Senate Bill 962 may be the most onerous bill of them all. This measure establishes provisions for the dreaded third party lawsuit. It provides that “any person who is adversely affected by a violation of a state environmental law may bring an action for injunctive or other equitable relief to enforce a provision of, or prohibit a violation of, a state environmental law or any permit issued pursuant to a state environmental law.” Any person may sue any person or entity alleged to be in violation of any state environmental law or any permit issued pursuant to a state environmental law. The plaintiff who prevails in an action is entitled to recovery of reasonable attorney fees and costs while a defendant who prevails is not entitled to such recovery. The state Attorney General may intervene on behalf of any state agency charged with enforcing the state environmental law sought to be enforced in the suit.

       State environmental laws that are included relate to air quality; state and community forests; the Oregon Forest Practices Act; state recreation programs; hunting, angling, trapping, and wildlife protection measures; appropriation of waster; and water quality laws. This bill would establish the authority for any person to sue any entity for alleged violation of the local Water Quality Management Plans under ORS 468. Not only could anyone sue an agricultural producer, but the state Attorney General is authorized to join in the suit on behalf of the agency charged with enforcing the environmental law. The plaintiffs are entitled to recovery of all attorney fees and other costs while the defendant is not so entitled.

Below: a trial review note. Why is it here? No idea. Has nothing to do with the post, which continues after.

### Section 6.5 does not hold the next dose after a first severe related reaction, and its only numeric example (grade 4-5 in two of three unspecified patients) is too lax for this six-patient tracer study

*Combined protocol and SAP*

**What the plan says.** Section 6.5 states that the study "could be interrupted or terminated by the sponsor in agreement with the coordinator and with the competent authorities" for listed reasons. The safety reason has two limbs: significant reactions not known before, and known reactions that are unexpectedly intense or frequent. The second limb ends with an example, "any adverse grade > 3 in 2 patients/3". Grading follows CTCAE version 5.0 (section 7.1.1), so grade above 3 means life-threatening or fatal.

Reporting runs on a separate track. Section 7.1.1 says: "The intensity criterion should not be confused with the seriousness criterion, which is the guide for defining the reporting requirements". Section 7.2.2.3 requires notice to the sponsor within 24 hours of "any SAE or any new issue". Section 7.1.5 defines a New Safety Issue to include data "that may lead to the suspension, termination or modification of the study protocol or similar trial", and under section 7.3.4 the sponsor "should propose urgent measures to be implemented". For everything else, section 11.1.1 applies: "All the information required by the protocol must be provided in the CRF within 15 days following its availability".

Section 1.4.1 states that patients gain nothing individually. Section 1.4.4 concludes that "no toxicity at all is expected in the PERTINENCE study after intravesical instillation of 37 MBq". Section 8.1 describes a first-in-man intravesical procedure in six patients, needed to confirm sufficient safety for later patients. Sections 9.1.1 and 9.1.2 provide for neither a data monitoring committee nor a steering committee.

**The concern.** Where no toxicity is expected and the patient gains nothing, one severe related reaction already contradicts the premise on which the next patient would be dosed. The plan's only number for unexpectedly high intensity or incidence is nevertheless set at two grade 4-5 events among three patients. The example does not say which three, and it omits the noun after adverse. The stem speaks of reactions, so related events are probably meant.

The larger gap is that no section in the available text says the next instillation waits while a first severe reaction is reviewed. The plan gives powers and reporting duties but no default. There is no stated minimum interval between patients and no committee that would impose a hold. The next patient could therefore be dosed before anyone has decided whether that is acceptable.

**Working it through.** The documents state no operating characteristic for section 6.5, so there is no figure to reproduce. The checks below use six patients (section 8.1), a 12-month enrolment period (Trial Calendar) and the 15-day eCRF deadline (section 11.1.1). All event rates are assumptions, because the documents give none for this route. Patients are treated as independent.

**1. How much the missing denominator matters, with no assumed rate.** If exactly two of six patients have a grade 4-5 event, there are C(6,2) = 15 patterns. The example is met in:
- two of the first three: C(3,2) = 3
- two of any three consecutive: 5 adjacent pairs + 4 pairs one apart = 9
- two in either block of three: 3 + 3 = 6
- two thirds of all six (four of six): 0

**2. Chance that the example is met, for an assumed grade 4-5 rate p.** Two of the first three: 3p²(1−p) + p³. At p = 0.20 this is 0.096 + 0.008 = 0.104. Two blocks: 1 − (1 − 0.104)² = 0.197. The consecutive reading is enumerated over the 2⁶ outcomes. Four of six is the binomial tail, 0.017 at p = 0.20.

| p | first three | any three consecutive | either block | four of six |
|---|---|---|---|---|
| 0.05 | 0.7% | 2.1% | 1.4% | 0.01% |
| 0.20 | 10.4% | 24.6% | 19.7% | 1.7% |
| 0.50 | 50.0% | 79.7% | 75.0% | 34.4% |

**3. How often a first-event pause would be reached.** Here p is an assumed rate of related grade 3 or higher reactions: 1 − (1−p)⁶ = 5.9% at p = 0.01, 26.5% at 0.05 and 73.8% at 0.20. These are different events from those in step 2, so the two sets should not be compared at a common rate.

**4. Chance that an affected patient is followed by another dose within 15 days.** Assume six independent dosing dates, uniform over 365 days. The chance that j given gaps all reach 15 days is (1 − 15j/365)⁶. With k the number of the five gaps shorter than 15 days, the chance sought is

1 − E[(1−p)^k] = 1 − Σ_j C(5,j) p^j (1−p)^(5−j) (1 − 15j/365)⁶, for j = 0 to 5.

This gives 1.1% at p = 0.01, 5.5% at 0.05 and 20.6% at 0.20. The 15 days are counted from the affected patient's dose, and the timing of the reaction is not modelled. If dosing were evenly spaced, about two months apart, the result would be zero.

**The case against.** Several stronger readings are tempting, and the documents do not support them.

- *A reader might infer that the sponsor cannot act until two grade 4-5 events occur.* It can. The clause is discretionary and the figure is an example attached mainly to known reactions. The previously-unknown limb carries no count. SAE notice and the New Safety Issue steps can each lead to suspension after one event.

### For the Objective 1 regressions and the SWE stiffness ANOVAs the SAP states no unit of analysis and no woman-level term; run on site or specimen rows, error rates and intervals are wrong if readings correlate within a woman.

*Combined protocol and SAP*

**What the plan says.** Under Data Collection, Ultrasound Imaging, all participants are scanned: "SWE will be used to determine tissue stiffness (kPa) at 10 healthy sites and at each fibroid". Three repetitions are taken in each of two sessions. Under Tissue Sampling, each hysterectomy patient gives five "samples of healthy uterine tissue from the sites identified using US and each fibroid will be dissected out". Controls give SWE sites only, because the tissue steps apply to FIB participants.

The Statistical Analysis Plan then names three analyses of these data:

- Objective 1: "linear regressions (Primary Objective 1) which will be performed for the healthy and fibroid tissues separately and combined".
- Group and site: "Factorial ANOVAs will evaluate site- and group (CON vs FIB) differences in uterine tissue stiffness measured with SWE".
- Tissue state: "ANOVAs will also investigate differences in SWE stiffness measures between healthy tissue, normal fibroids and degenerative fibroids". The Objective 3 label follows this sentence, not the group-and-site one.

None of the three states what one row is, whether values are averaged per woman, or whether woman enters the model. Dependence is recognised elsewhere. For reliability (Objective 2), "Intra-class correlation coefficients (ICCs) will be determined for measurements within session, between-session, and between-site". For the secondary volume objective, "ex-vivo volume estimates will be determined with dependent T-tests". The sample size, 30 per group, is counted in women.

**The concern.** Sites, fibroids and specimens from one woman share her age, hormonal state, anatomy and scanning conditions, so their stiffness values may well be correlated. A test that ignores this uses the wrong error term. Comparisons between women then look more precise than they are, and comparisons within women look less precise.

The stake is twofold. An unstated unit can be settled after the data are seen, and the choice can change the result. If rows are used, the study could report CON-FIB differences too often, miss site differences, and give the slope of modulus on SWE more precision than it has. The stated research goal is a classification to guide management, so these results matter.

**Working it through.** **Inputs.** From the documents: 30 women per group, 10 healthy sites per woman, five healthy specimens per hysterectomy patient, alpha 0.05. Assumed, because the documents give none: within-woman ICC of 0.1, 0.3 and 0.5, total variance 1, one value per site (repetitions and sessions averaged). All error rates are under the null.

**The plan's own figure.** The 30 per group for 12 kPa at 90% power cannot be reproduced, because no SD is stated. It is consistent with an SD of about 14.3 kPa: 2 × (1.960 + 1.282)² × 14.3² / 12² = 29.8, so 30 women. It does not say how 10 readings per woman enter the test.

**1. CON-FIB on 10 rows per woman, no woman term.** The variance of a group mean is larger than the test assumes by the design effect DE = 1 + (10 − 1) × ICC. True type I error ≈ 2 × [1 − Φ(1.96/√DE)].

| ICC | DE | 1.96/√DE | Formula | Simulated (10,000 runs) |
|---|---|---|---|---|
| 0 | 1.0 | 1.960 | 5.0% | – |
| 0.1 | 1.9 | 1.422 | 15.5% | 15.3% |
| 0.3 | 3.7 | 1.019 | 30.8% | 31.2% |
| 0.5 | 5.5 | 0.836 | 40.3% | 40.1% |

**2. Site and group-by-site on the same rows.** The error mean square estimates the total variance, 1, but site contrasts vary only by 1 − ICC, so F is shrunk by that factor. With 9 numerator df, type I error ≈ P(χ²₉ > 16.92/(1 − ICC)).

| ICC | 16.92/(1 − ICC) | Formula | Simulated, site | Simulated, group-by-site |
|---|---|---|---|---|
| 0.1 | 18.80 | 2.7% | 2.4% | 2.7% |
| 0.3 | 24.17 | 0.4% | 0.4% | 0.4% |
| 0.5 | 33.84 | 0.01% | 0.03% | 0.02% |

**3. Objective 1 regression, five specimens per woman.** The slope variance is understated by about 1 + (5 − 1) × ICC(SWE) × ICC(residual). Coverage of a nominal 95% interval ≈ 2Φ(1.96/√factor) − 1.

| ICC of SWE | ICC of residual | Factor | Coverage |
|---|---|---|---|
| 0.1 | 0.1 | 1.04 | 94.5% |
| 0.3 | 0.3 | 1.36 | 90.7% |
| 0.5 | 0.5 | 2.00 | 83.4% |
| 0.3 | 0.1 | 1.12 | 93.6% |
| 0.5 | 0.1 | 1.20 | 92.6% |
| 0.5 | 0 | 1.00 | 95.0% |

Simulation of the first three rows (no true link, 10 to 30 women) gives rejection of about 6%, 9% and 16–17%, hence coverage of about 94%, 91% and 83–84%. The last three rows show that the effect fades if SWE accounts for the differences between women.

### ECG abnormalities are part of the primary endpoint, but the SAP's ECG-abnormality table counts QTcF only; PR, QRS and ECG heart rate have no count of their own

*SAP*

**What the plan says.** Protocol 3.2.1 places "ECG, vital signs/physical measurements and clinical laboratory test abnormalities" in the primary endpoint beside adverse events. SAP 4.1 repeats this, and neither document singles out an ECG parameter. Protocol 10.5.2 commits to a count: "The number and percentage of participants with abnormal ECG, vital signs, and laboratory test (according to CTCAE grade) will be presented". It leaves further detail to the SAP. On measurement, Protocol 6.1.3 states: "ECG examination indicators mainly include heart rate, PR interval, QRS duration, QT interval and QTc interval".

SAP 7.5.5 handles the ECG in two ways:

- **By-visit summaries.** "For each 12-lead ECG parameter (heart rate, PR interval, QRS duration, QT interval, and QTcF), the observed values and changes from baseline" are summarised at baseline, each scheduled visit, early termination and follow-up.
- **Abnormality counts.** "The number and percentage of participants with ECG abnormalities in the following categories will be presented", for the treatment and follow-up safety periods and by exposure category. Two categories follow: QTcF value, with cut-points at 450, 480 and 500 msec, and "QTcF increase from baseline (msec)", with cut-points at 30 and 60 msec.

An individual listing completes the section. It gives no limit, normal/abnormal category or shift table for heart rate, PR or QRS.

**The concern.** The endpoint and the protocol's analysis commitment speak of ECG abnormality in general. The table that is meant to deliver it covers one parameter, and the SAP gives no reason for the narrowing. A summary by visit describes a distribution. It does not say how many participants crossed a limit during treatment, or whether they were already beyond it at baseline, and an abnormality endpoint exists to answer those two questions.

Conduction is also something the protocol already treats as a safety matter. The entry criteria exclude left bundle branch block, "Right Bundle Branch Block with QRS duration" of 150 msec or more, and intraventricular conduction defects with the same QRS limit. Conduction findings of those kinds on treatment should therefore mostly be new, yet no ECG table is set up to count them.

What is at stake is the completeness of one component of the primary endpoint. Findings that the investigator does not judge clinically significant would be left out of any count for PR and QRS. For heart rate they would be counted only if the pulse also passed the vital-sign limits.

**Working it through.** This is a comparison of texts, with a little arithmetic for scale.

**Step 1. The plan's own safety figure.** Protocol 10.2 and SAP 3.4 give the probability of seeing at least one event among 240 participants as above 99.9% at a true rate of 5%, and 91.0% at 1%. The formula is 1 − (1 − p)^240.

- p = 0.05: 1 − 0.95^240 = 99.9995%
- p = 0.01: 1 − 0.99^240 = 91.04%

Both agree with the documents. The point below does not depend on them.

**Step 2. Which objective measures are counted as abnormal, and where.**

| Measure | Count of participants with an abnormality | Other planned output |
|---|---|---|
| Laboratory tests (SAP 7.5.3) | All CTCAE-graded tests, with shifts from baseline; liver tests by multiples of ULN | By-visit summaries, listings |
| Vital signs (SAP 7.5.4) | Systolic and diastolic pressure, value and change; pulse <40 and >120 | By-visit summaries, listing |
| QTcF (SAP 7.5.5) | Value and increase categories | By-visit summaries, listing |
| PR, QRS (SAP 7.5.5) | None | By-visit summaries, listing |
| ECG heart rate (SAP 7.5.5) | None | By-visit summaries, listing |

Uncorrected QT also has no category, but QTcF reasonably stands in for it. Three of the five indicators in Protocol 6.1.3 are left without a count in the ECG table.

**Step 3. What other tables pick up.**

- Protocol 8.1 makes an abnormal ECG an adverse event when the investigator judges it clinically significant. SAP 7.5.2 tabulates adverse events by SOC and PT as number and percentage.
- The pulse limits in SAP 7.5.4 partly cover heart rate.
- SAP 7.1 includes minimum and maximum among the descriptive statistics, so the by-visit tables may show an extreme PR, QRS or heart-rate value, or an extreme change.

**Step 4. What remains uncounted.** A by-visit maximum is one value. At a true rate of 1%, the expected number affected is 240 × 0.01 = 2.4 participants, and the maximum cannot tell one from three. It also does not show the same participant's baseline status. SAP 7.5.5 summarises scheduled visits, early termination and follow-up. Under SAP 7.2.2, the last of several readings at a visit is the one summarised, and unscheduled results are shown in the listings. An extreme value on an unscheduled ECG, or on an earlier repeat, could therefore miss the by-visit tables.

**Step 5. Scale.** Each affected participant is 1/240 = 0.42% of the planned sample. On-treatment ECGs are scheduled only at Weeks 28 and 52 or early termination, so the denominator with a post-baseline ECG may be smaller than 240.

Senate Bill 740 establishes a $100 annual fee to the holder of each water right set forth in a water right permit, water right certificate, or limited license. The funds developed would be used to support a variety of OWRD programs and activities. This statute, if passed, would be the first charge established specifically for the use of the waters of the state. It represents the first effort to support the OWRD with a tax on water.

       House Bill 3441 would require measurement and reporting by water users of all significant diversions in priority watersheds by January 1, 2012, and would require measurement of all significant diversions on or before January 1, 2015. The cost of installation and maintenance of measuring devices as well as the cost of reporting must be paid by the water user. A significant diversion is defined as any diversion now required to be measured, as well as all diversions greater than 5 csf or greater than 10 percent of the lowest monthly 50 percent exceedance flow that is greater than 0.25 csf.

       Senate Bill 482 authorizes city and county governments to create Drinking Water Protection Overlay Districts within drinking water source areas. These districts would be analogous to big game winter range overlays. They would apply to any watershed that contains a water source for a municipal water system. The local government would be authorized to apply restrictions on virtually any activity that has the potential to degrade water within a watershed designated as an Overlay District. The bill provides authority for the Environmental Quality commission to establish fees to develop and enforce the restrictions in the Overlay District. Finally, Section 5 requires all domestic groundwater systems to obtain a permit to use groundwater when more than one individual well is proposed within the boundary of a parcel to be develop ed. A dangerous precedent is established when the burden to prove that the new wells will not cause interference with existing wells is shifted from the state to the well owner. Establishing that proof of non-interference is well beyond the means of most individuals with the possible exception of the most affluent developers.